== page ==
10 Ways To Observe Advent At Home

There was a newspaper cartoon a few years back that had the Thanksgiving Turkey scolding Santa for not waiting his turn. “You can have December,” he says. It was humorous take on how the secular American celebration of Christmas is a bit out of whack, affecting our ability to enter the spirit of other important days during this time of year.

The liturgical season of Advent often gets overlooked because it overlaps with what is usually called the Christmas season. In the liturgical calendar, the season of Advent precedes Christmas, while the Christmas season begins on Christmas day.

The word “Advent” comes from the Latin adventus, which means “coming.” The Catholic Tradition distinguishes three different comings of Christ: God’s incarnation in a particular time and place of history; Christ’s mysterious final coming at the end of history, when creation will culminate in the “new heaven and a new earth”; and a third, more hidden and mysterious, coming of Christ in the present. Like the parable of the five virgins who brought enough oil to watch during the night for the coming of the bridegroom, Advent reminds us to be prepared for the coming of Christ into our lives at any given moment.

I wrote a post about the significance of the Advent season for my own spiritual life.

There are a number of traditions and symbols that can help bring the spiritual meaning of Advent into focus at your home:

1. Nativity Set

According to lore, the nativity display was initiated by St. Francis of Assisi after his visit to the Holy Land. Hoping to bring the narrative of Christ’s birth to life for an Italian village, he borrowed local farm animals and recruited some of the locals to play the roles. Eventually, craftsmen began carving sets for families to place in their homes.

Some might say that this is more of a Christmas tradition that has seeped into Advent. That’s probably true, but it’s also totally an appropriate way to stay focused on what we are preparing for during Advent – the birth of the Son in the world.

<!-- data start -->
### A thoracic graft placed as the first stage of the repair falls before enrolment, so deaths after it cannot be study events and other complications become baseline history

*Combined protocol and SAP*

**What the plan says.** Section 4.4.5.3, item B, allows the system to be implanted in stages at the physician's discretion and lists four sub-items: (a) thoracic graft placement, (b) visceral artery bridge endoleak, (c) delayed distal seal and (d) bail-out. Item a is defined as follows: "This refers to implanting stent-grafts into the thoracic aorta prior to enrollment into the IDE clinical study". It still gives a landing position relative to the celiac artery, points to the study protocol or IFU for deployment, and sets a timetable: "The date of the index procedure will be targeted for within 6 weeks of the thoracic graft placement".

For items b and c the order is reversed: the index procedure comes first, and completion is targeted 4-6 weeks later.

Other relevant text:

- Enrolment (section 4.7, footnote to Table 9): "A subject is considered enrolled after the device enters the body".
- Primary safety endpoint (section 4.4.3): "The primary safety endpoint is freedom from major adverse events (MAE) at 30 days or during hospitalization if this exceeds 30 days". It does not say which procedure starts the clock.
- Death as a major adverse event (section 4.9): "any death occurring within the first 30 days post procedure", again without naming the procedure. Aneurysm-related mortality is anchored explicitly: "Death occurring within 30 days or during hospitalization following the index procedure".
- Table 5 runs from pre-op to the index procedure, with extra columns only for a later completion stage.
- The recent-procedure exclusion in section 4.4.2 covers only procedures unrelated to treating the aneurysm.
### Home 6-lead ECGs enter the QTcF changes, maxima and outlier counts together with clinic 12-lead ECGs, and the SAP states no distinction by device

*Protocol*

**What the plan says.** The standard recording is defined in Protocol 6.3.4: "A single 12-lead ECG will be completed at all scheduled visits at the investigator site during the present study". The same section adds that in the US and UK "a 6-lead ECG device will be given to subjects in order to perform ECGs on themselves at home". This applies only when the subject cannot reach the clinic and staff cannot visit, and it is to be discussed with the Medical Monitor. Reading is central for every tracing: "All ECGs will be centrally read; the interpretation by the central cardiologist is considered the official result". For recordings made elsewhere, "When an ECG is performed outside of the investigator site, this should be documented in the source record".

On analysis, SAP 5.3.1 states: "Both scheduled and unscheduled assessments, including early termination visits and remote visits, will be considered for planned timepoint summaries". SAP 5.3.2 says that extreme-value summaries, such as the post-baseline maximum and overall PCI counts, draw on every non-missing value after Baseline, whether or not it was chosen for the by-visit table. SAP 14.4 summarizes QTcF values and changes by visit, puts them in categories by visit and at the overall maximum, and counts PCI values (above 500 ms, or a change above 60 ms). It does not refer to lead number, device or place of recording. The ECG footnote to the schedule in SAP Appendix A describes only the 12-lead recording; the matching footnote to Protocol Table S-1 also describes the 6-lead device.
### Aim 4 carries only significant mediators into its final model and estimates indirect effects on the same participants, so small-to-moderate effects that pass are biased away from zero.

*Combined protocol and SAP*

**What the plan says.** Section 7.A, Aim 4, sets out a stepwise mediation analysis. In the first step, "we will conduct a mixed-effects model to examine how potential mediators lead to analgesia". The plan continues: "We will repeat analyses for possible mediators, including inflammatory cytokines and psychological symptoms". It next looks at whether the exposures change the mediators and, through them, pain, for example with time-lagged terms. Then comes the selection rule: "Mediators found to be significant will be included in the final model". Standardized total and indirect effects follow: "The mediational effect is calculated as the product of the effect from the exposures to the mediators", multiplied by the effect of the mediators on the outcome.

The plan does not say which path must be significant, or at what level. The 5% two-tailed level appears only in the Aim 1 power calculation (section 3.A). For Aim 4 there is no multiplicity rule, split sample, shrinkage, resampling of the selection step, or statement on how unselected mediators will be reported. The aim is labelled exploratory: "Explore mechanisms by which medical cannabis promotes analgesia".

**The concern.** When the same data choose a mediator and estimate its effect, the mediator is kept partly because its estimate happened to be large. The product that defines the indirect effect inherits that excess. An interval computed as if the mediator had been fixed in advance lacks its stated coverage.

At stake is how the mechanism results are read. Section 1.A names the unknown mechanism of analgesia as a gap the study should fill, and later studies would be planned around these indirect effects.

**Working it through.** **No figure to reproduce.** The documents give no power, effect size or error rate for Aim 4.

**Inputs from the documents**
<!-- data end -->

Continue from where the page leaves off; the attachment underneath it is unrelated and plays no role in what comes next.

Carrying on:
The kids love setting up our nativity set, and Sophie plays with the figures for hours. The other day I overheard the shepherds having an argument with Joseph – over space issues in the stable.

There are so many different styles of nativities out there. For young kids, I recommend plastic or sturdy wood that can be banged up.

There are certain localized traditions associated with the nativity set. When I was growing up, my Mom would keep the Christ child hidden until she brought him out to the manger on Christmas Eve. As the feast of the Epiphany (Three Kings Day) get’s closer, we’ll take turns moving the wise men around the house, as they follow the star to the stable in Bethlehem.

And then there’s that Catalonian tradition


2. Advent Wreath

The Advent wreath is a beautiful symbol of keeping hope alive in dark times. It is also a ecumenical tradition, coming to us from both the Catholic and Lutheran communities of Germany. The wreath holds four candles: three purple and one pink, representing the four weeks of Advent leading up to Christmas. The evergreen branches are said to represent eternal life and the candles represent light of Christ in the midsts of darkness. We tend to light ours for family meals, but they can also be lit during prayer time.

Our Advent Wreath, with beer. Cheers!

Some modern day adaptions include a white candle placed in the middle of the wreath and is lit on Christmas Eve.

There is an official blessing of the Advent wreath that families can pray.

3. Advent Calendar

“Is Christmas next week?” Sophie asked as we were driving home from Thanksgiving dinner.

You can’t blame her for wondering, as she sees the Christmas lights on the houses decorations stocked in the stores. Not to mention that our piano studio is abuzz with the practicing of Holiday tunes.

The Advent calendar can help your child to count down the days to Christmas while learning a story connected to the birth of Jesus. In some calendars, each day is marked by a symbol from the Hebrew Scriptures that points to the coming of Christ. Our calendar tells an elaborated version of the biblical infancy narratives.